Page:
Activists from CAN approached The Guardian with their concerns, who took them to the Association of Chief Police Officers (ACPO) which confirmed that Jacobs was an officer with the NPOIU. Environmentalist activists in Leeds also had concerns about one Lynne Watson (and subsequently her partner) who had been involved in protest groups from 2004 to 2008. After Mark Kennedy was exposed in the autumn he apparently confirmed Watson was, like him, an NPOIU officer. The Leeds activists approached The Guardian, and the ACPO confirmed their suspicions, asking that she not be named until she was ‘extracted’ from her current operation. (See the ActivistSecurity.org statement on Lynn Watson[2]).

The subsequent inquiries into the Mark Stone case have shed light on the accountability of the various police agencies. The connection between the NPOIU and the ACPO is revealing. The ACPO is actually a private limited company. Before the Stone story broke, the NPOIU reported directly to the ACPO, not the government’s Home Office, meaning that it was not bound by the Freedom of Information Act. While we can have no illusions in a free and fair ‘democratic’ police force, the growing ‘privatisation’ of policing is interesting. The US government’s contracting out of security to private firms in Iraq and Afghanistan seems to have inspired the Labour Party’s approach to policing during the Blair administration. The NPOIU was formed in 1990, and is now part of the National Domestic Extremism Unit, responsibility for which has been handed to the Metropolitan Police.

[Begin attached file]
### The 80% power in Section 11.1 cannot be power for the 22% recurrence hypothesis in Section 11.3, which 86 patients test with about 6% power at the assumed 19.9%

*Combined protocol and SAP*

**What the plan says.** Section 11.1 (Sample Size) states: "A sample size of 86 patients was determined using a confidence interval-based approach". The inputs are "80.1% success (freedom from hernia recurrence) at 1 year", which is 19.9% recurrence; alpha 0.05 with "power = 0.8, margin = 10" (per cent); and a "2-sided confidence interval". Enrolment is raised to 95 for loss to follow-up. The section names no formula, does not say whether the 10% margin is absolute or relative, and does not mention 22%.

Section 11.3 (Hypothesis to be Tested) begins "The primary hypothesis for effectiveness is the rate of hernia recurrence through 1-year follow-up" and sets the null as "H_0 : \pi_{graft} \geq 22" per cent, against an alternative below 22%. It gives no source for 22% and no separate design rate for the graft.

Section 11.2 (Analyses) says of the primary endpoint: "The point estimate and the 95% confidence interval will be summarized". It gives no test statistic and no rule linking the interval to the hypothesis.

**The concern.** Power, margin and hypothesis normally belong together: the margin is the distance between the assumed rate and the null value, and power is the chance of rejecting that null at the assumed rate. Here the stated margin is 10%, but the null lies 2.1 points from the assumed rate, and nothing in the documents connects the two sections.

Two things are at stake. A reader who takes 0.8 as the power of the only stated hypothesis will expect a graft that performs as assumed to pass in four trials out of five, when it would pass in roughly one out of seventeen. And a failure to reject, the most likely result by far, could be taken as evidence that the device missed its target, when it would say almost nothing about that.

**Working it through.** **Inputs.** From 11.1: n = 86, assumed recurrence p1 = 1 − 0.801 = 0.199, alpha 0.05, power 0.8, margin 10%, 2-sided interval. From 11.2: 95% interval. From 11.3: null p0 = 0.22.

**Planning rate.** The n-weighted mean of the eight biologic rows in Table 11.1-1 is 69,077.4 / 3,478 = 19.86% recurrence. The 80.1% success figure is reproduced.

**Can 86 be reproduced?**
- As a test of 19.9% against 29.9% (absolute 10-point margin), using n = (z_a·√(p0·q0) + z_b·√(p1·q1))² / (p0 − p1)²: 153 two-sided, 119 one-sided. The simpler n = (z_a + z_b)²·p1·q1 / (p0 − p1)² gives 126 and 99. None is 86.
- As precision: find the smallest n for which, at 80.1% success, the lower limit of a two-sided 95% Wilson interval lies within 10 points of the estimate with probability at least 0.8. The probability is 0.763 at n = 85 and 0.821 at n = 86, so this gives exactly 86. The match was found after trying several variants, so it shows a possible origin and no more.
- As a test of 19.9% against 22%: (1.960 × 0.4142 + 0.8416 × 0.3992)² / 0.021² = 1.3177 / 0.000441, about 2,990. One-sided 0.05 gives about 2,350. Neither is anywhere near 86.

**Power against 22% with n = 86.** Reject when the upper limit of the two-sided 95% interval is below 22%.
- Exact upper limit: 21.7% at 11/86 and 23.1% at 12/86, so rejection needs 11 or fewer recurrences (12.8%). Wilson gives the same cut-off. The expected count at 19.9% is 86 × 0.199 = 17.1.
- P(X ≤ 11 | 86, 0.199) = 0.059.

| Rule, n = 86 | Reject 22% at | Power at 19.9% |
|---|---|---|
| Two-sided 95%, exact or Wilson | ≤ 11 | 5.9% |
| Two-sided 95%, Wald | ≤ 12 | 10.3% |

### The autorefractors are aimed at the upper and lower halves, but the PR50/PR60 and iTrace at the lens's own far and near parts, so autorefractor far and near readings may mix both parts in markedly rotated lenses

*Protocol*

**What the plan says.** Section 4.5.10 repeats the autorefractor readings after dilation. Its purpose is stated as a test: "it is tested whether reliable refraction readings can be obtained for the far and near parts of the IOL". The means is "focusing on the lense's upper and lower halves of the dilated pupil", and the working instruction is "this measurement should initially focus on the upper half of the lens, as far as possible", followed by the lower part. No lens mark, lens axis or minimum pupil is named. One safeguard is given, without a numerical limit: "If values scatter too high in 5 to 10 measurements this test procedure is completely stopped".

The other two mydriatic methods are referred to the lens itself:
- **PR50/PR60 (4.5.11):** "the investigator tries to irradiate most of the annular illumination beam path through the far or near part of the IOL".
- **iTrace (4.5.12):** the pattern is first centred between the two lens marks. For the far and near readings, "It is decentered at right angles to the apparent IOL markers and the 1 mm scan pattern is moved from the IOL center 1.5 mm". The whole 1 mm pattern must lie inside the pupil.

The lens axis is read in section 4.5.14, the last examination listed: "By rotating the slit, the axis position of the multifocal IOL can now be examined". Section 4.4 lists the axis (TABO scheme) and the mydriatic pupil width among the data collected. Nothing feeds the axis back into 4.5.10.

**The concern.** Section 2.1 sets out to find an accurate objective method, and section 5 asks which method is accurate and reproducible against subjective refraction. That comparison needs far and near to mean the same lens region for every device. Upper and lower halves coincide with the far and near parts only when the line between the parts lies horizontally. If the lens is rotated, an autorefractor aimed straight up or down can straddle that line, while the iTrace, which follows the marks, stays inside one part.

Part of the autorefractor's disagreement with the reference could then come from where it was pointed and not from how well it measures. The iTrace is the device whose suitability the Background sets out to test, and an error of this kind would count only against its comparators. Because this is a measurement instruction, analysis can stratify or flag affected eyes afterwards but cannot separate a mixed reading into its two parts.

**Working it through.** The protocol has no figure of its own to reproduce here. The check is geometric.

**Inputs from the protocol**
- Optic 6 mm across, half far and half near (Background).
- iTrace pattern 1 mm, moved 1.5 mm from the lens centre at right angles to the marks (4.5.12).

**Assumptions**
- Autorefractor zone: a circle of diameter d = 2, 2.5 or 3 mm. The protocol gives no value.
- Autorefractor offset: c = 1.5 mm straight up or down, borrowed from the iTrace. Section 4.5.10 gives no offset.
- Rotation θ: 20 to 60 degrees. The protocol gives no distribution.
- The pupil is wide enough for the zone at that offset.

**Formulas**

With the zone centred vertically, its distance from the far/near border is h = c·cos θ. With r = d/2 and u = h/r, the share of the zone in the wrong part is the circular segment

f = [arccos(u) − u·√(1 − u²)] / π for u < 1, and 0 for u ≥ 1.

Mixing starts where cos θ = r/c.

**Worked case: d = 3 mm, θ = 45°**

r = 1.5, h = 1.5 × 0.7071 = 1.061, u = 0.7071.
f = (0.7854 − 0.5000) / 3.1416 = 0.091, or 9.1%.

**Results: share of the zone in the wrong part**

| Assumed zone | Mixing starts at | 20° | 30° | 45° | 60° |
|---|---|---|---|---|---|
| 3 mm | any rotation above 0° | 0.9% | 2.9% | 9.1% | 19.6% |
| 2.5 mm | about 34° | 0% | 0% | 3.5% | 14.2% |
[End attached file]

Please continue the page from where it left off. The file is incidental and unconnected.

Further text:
Another element in the Kennedy affair has been the degree to which different European states – in this case Ireland, Iceland and Germany - cooperated in both using and covering up for Kennedy in his work of penetrating European activist and anarchist networks (wsws.org, 3/2/11, ‘Police agent Kennedy was active throughout Europe’).   

The technology of police surveillance has, of course, become much more sophisticated since Victor Serge wrote ‘What every revolutionary should know about state repression’ in 1926, basing himself on the activities of the Tsarist Okhrana. But the basic methods for infiltrating and sabotaging the work of ‘subversive’ elements remain substantially the same: get your agents inside as many of these dissident networks and organisations as possible; once inside, stir up personal animosities and rivalries; encourage all kinds of ‘extreme’ actions that give the state an excuse to smash the organisation. The work of Kennedy and his colleagues was directed mainly at a very amorphous activist milieu which presents numerous opportunities for infiltration and acts of provocation. But revolutionary communists should be under no illusion that the state, democratic or otherwise, will not use the same tricks against them.   

Colin, 27/01/11